Fish gathered to look at us – a school of barracudas, some curious marines. SCRAM! I told them. They swam off, but I could tell they went reluctantly. I swear I understood their intentions. They were about to star rumors flying around the sea about the son of Poseidon and some girl at the bottom of Siren Bay.
“Percy, we’re going to Polyphemus’ island! Polyphemus is an S-i-k…a C-y-k…” She stamped her foot in frustration. As smart as she was, Annabeth was dyslexic, too. We could’ve been there all night while she tried to spell Cyclops. “You know what I mean!”
We only came close to dying six or seven times, which I thought was pretty good. Once, I lost my grip and found myself dangling by one hand from a ledge fifty feet above the rocky surf. But I found another handhold and kept climbing. A minute later Annabeth hit a slippery patch of moss and her foot slipped. Fortunately, she found something else to put it against. Unfortunately, that something was mt face.
“Sorry,” she murmured.
“S’okay,” I grunted, though I’d never really wanted to know what Annabeth’s sneaker tasted like.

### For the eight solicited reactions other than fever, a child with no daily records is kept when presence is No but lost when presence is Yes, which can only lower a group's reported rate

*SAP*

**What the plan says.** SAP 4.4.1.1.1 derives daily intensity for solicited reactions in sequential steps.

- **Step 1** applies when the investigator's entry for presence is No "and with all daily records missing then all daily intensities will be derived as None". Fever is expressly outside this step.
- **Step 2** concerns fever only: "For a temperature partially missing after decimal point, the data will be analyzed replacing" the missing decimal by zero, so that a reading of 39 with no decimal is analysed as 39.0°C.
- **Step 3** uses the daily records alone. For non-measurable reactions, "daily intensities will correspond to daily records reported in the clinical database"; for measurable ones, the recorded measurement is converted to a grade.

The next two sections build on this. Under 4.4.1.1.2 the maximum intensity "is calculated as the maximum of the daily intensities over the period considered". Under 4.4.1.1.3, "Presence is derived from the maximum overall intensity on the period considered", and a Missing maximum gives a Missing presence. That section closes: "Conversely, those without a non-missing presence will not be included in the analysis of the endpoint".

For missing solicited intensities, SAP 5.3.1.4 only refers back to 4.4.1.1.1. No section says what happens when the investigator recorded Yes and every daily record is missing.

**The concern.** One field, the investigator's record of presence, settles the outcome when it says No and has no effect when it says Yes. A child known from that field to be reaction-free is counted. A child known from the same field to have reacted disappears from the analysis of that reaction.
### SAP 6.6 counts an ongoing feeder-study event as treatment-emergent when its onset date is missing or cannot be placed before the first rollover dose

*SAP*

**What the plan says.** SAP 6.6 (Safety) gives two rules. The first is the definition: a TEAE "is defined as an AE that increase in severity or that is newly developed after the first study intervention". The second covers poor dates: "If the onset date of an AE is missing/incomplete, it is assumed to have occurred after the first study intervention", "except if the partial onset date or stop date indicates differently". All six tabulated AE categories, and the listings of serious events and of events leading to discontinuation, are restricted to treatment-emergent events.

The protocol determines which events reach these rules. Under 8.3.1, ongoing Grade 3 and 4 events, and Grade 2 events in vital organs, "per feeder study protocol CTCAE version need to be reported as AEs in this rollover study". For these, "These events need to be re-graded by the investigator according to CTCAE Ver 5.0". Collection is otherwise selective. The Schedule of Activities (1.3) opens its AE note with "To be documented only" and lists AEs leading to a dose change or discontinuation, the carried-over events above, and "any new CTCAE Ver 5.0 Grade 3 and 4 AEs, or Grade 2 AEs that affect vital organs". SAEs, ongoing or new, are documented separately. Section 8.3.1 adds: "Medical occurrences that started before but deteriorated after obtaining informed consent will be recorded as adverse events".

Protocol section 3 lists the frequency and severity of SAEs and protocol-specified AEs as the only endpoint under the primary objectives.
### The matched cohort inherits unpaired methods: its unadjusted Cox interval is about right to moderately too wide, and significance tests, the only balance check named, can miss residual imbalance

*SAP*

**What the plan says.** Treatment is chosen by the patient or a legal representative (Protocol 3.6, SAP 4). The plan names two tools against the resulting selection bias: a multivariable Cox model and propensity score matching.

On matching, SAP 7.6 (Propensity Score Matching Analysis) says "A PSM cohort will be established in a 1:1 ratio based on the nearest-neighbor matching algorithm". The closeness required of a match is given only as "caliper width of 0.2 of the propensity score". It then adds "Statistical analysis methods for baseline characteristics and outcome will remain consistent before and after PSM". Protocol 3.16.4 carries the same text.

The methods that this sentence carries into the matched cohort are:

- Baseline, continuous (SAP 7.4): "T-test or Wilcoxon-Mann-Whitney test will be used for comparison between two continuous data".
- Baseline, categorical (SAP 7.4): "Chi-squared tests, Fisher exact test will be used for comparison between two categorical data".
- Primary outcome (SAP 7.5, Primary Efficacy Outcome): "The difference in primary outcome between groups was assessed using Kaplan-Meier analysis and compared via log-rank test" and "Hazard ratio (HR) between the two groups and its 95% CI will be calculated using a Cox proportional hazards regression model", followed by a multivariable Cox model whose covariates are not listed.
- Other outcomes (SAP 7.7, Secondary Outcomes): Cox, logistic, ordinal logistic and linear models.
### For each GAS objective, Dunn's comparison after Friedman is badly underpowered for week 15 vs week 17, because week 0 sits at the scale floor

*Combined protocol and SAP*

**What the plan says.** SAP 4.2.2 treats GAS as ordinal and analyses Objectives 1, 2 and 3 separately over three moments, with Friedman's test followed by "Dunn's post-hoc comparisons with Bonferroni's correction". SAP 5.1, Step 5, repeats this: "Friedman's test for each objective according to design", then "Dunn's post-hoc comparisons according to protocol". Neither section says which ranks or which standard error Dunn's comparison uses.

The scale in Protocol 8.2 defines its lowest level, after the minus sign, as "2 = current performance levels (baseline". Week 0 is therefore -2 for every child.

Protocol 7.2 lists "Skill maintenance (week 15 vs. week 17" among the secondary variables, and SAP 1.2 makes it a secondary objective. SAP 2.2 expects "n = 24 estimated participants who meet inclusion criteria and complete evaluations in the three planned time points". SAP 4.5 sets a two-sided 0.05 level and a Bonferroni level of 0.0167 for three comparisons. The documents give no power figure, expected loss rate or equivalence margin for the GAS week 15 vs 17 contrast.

There was Tyson moving into the Poseidon cabin, giggling to himself every fifteen seconds and saying, “Percy is my brother?” like he’d just won the lottery.
“The Cyclops was about to roll the stone back into place, when from somewhere outside Annabeth shouted, “Hello, ugly!”
Polyphemus stiffened. “Who said that?”
“Nobody!” Annabeth yelled.
That got exactly the reaction she’d been hoping for. The monster’s face turned red with rage.
“Nobody!” Polyphemus yelled back. “I remember you!”
Hermes gazed up at the stars. “My dear young cousin, if there’s one thing I’ve learned over the eons, it’s that you can’t give up on your family, no matter how tempting they make it. It doesn’t matter if they hate you, or embarrass you, or simply don’t appreciate your genius for inventing the Internet-“
“You invented the Internet?”
It was my idea, Martha said.
Rats are delicious, George said.
“It was my idea!” Hermes said. “I mean the Internet, not the rats.”